Henry took a few steps forward, slowly and softly, almost as if he were afraid that those small images would overhear him, and softly and slowly Aaron followed. They paused at a little distance from the table, and stood gazing at the figures, the young man in a careful comparison of them with his memory of the newly found cards. He saw among them those who bore the coins, and those who held swords or staffs or cups; and among those he searched for the shapes of the Greater Trumps, and one by one his eyes found them, but each separately, so that as he fastened his attention on one the rest faded around it to a golden blur. But there they were, in exact presentation—the Juggler who danced continuously round the edge of the circle, tossing little balls up and catching them again; the Emperor and Empress; the masculine and feminine hierophants; the old anchorite treading his measure and the hand-clasped lovers wheeling in theirs; a Sphinx-drawn chariot moving in a dancing guard of the four lesser orders; an image closing the mouth of a lion, and another bearing a cup closed by its hand, and another with scales but with unbandaged eyes—which had been numbered in the paintings under the titles of strength and temperance and justice; the wheel of fortune turning between two blinded shapes who bore it; two other shapes who bore between them a pole or cross on which hung by his foot the image of a man; the swift ubiquitous form of a sickle-armed Death; a horned mystery bestriding two chained victims; a tower that rose and fell into pieces, and then was re-arisen in some new place; and the woman who wore a crown of stars, and the twin beasts who had each of them on their heads a crescent moon, and the twin children on whose brows were two rayed suns in glory—the star, the moon, the sun; the heavenly form of judgement who danced with a skeleton half freed from its grave-clothes, and held a trumpet to its lips; and the single figure who leapt in a rapture and was named the world. One by one Henry recognized them and named them to himself, and all the while the tangled measure went swiftly on. After a few minutes he looked round: 'They're certainly the same; in every detail they're the same. Some of the attributed meanings aren't here, of course, but that's all.'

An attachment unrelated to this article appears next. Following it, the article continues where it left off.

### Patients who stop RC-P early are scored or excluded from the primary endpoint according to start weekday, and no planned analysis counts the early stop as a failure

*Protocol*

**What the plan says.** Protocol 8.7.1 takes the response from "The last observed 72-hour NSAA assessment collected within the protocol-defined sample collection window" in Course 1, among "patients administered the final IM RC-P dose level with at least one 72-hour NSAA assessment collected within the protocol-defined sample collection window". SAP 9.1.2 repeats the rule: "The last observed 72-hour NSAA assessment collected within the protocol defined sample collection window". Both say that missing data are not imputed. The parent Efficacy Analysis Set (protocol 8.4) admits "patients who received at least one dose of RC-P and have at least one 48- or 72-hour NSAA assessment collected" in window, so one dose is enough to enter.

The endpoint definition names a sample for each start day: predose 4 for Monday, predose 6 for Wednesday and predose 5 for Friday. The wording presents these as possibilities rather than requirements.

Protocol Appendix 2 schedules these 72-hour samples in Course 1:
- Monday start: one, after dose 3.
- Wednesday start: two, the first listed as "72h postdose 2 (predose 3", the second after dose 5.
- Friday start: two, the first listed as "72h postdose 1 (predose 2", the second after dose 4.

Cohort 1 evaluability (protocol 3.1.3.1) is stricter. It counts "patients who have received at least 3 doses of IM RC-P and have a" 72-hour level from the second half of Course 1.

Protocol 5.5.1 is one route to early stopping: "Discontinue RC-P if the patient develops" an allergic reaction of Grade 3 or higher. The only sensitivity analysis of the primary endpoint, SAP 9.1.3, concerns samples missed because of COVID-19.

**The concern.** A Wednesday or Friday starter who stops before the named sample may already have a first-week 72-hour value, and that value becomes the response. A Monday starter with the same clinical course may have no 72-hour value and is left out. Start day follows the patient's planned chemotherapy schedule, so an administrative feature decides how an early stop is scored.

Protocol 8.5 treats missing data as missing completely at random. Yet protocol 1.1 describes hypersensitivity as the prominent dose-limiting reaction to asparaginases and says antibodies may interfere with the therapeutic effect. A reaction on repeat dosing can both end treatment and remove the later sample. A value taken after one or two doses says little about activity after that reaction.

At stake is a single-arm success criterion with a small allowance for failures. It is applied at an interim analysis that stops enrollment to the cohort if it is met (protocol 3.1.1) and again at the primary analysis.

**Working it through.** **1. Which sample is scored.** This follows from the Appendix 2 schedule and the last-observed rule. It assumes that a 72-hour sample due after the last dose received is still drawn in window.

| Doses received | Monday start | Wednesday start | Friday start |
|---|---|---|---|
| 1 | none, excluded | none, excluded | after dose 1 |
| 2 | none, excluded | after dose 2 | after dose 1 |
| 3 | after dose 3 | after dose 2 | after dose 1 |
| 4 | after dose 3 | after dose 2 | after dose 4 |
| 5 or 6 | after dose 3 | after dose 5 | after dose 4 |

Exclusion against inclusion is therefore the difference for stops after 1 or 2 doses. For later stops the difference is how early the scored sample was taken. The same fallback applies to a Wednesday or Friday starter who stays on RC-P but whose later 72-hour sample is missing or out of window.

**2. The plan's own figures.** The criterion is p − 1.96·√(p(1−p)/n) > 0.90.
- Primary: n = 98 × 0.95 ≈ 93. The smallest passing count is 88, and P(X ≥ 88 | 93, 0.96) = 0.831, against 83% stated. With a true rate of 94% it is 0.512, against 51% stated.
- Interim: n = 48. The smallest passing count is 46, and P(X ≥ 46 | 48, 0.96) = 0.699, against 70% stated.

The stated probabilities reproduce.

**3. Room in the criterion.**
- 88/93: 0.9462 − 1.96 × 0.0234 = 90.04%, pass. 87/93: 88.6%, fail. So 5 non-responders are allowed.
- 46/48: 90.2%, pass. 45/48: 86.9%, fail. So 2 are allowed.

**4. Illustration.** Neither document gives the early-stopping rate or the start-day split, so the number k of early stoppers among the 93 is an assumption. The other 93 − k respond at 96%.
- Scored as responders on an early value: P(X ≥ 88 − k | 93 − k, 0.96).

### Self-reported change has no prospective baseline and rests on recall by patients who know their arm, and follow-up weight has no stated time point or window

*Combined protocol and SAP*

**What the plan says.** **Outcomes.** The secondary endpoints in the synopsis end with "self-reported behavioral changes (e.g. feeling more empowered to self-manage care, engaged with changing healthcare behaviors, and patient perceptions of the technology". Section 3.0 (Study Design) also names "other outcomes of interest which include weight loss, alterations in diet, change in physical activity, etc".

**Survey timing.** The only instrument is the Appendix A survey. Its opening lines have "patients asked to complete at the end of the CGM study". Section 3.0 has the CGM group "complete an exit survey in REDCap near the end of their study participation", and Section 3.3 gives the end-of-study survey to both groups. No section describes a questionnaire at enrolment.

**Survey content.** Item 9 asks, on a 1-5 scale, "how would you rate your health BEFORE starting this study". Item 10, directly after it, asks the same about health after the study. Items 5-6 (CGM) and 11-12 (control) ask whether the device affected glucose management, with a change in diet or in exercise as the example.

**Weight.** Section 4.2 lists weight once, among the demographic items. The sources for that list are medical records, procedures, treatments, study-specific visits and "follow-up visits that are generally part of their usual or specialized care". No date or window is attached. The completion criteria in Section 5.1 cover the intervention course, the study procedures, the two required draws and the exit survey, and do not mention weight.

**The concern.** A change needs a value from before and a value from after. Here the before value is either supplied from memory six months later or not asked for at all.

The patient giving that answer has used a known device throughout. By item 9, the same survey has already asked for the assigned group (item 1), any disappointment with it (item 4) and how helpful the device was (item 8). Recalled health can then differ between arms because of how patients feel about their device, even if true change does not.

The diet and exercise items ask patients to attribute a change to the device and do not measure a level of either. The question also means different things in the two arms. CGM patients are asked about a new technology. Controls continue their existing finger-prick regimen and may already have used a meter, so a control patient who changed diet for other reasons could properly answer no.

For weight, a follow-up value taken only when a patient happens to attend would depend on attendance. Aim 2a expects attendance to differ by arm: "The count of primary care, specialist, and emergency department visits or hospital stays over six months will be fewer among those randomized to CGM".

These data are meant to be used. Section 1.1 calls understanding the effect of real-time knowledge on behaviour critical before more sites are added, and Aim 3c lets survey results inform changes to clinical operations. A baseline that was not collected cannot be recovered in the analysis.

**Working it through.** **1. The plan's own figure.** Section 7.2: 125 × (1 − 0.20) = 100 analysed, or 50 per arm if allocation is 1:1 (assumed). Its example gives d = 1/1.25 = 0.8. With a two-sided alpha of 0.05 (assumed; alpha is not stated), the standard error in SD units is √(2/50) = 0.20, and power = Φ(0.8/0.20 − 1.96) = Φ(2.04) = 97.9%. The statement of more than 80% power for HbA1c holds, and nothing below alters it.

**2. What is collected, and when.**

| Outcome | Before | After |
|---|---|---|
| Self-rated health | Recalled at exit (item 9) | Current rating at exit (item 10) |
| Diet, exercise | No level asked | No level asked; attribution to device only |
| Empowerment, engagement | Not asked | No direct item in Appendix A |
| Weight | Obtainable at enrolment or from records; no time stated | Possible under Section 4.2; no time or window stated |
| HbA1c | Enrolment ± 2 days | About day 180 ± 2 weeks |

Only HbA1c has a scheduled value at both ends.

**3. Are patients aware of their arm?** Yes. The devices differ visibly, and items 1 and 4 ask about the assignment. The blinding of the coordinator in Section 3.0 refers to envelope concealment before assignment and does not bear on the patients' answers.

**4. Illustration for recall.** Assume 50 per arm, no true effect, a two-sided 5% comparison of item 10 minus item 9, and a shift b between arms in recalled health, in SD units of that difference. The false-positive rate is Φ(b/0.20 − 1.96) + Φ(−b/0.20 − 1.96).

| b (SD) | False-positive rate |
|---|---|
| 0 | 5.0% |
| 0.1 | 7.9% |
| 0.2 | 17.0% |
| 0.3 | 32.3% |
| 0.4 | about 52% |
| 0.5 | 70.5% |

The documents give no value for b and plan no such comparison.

'Even to that?' Aaron asked in a low voice, and pointed to the Fool in the middle of the field.

It was still: it alone in the middle of all that curious dance did not move, though it stood as if poised for running; the lynx or other great cat by its side was motionless also. They paused—the man and the beast—as if struck into inactivity in the very midst of activity. And all about them, sliding, stepping, leaping, rolling, the complex dance went on.

'That certainly,' Henry said, turning slowly away.

The old man took a step to meet him. 'But then,' he whispered, so that his faint voice blended with the faint music, 'but then we can find out—at any moment—what the dance says? We can tell what the future will be—from what the present is?'

Henry spread out his hands towards the table, as if he were laying something down. 'That could be done, I suppose,' he answered. 'But if the Fool does not move, how will it affect divination? Don't your books tell you anything?'